November’s Parenting Tip: Teaching Children Gratitude

Oct 30, 2020

Thanksgiving is a time of year when we all need to take a moment to reflect on life’s blessings and give thanks. But in this time of COVID, when it seems like so much has been taken away, how can you instill an attitude of gratitude?

According to Kris McPhail, Curriculum Specialist for the Downtown Ebenezer Child Care Program, families need to discuss gratitude with their children and talk about what they are thankful for. Parents need to model gratitude by saying please and thank you in front of their children, writing and sending thank you cards, or baking a thank you treats.

A 2019 study found that gratitude is linked to happiness in children by the age of five. The Raising Grateful Children Project at UNC came up with four components of gratitude. Noticing-Recognizing the things that you have to be grateful for. Thinking-Thinking about why you have been given these things. Feeling-The emotions you experience as a result of the things you have been given. Doing-The way you express appreciation.

There are several things you can do in your home, your neighborhood, and your community to instill an attitude of gratitude in your children.

In Your Home
McPhail suggests as soon as your children begin to speak, encourage them to say please and thank you. Take time every day to show gratitude to your children. Thank them for helping you. Show appreciation for good behavior, and recognize when your children put forth extra effort.

Plan a family gratitude project. Examples include writing things you are thankful for on post-it notes and putting them on a bulletin board or the refrigerator for everyone to see. Or after writing the notes, putting them into a large jar. Another method is to post a paper tree on a wall and write your thankful note on leaf-shaped piece of paper adding a leaf daily or weekly.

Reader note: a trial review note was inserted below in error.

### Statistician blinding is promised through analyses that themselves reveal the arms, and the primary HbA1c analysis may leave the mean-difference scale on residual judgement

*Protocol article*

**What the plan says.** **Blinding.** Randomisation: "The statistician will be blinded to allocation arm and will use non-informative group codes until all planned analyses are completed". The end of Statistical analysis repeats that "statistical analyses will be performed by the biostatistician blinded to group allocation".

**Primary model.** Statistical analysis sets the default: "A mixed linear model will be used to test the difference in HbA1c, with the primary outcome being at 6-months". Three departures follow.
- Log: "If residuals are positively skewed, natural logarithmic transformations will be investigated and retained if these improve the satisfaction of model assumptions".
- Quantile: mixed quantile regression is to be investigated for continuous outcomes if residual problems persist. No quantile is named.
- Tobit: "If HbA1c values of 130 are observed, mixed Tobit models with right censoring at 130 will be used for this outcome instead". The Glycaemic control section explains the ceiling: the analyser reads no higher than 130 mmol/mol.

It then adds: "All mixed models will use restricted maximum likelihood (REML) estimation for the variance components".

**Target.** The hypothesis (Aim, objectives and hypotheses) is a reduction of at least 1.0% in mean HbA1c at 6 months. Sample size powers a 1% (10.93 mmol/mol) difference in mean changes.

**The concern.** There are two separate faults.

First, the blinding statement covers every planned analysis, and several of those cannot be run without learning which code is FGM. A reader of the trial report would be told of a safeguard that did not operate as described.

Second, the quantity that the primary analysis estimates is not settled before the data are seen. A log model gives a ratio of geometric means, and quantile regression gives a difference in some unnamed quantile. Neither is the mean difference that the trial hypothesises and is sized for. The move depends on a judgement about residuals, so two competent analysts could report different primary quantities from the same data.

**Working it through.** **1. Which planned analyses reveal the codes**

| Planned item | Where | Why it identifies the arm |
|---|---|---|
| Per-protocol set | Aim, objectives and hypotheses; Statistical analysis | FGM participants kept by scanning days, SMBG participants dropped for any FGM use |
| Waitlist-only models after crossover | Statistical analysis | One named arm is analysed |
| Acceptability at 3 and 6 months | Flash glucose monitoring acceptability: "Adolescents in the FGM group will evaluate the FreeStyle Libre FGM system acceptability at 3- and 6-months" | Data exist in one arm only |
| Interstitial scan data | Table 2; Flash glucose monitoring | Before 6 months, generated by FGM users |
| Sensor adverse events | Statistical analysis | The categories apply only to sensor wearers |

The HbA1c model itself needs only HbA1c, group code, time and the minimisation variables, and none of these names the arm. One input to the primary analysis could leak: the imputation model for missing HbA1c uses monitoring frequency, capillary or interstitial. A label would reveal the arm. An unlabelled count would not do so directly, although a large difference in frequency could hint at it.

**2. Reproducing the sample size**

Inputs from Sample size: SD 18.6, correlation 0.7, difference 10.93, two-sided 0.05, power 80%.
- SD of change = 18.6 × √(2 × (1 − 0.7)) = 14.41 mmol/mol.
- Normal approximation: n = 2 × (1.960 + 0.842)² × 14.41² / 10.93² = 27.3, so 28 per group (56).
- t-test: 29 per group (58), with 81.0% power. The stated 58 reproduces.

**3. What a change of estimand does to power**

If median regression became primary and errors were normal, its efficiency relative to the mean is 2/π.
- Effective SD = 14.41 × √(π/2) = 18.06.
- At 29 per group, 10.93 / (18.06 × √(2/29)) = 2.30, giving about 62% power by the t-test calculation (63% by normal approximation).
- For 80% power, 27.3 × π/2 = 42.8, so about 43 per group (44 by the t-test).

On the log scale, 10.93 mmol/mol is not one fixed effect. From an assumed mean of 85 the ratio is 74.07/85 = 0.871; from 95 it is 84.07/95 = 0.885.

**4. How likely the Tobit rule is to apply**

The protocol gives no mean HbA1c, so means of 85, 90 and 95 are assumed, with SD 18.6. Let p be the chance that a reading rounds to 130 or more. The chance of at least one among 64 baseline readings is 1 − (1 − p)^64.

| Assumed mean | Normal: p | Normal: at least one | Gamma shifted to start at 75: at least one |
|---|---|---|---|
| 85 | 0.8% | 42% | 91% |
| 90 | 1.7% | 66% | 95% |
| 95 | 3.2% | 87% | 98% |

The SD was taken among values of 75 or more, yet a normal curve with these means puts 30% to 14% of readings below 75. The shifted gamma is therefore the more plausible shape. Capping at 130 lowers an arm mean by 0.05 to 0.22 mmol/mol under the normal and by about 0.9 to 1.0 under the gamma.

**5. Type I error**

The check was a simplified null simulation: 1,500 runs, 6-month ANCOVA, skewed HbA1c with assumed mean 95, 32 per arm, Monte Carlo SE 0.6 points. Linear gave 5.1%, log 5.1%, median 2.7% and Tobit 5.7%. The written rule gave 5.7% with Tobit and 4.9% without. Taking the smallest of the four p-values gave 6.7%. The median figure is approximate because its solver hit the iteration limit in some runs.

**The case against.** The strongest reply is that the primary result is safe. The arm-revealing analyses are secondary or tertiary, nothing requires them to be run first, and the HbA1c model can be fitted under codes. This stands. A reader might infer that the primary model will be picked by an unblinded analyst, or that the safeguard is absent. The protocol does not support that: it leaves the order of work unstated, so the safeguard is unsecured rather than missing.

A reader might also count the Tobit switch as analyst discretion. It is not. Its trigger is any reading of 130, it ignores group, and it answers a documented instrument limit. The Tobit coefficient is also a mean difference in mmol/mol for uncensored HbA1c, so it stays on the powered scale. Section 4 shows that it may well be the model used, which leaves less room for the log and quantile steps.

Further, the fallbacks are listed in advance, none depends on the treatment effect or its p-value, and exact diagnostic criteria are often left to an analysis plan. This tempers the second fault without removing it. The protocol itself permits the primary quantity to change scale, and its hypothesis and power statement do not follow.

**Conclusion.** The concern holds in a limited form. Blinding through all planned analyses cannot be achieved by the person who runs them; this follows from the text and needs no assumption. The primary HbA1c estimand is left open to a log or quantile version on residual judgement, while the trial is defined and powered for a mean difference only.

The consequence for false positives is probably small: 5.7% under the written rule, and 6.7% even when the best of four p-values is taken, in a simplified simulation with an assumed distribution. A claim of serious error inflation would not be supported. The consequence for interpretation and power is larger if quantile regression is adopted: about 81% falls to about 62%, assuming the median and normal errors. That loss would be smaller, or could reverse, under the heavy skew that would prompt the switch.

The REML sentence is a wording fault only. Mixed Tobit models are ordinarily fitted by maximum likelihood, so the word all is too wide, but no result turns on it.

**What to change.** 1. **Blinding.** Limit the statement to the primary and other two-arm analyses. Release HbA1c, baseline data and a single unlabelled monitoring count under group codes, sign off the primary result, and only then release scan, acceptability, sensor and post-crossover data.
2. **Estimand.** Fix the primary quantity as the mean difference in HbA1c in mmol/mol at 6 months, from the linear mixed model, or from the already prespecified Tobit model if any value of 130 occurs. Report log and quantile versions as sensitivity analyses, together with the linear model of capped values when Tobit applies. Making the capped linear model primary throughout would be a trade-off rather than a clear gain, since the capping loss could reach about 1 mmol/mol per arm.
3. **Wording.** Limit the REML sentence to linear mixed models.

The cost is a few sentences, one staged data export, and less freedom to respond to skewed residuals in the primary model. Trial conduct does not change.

Establish a gratitude ritual. At a predetermined time and place, like at the dinner table or at bedtime, have each family member say something they were thankful for that day.

Instead of visiting in person with family and friends, use Skype or Facetime for video visits. Have grandparents read books to grandchildren virtually. Introduce children to “snail mail.” Have them draw pictures and mail them to their grandparents. And if possible, have family members send mail to your children. Everyone loves to get unexpected mail!

In Your Neighborhood
When a new family moves into your neighborhood, you and your children could bake them a treat and drop it on their porch with a note to introduce yourselves. This teaches your children how to be good neighbors and caring individuals.

Another great idea is to have your family help someone in your neighborhood who is elderly, injured, or handicapped and needs some assistance with lawn care or household projects. Taking the time to do a few random acts of kindness with your children goes a long way in leaving a lasting impression about all that we have to be grateful for.

In Your Community
As a family, identify one local nonprofit organization that helps those less fortunate to support each year. This could be a homeless shelter, an elderly care facility, or a local food bank. Then, as a family, make it a goal to do something positive for this organization each season.

Contact the organization to see how you can help. Some are accepting donations of used clothing and toys at this time while others are not. Whatever you can do to help will be a rewarding experience for your entire family and instill a real sense of gratitude in your children for years to come.

Ebenezer Child Care Centers is a not-for-profit, locally based agency committed to providing early childhood programs from the heart. The agency prides itself on being different from other child care providers in that it offers a home-like atmosphere; individualized, nurturing care; and a structured curriculum that is virtues-based for every child’s developmental stage.

Every Ebenezer Child Care Center focuses on all aspects of a child’s development: cognitive, physical, emotional, and social. In addition to providing quality care, the agency also offers other educational programming all aimed at helping parents.

The agency has locations in downtown Milwaukee, Oak Creek, and West Allis. For more information, please call 414-643-5070 or visit the agency’s website at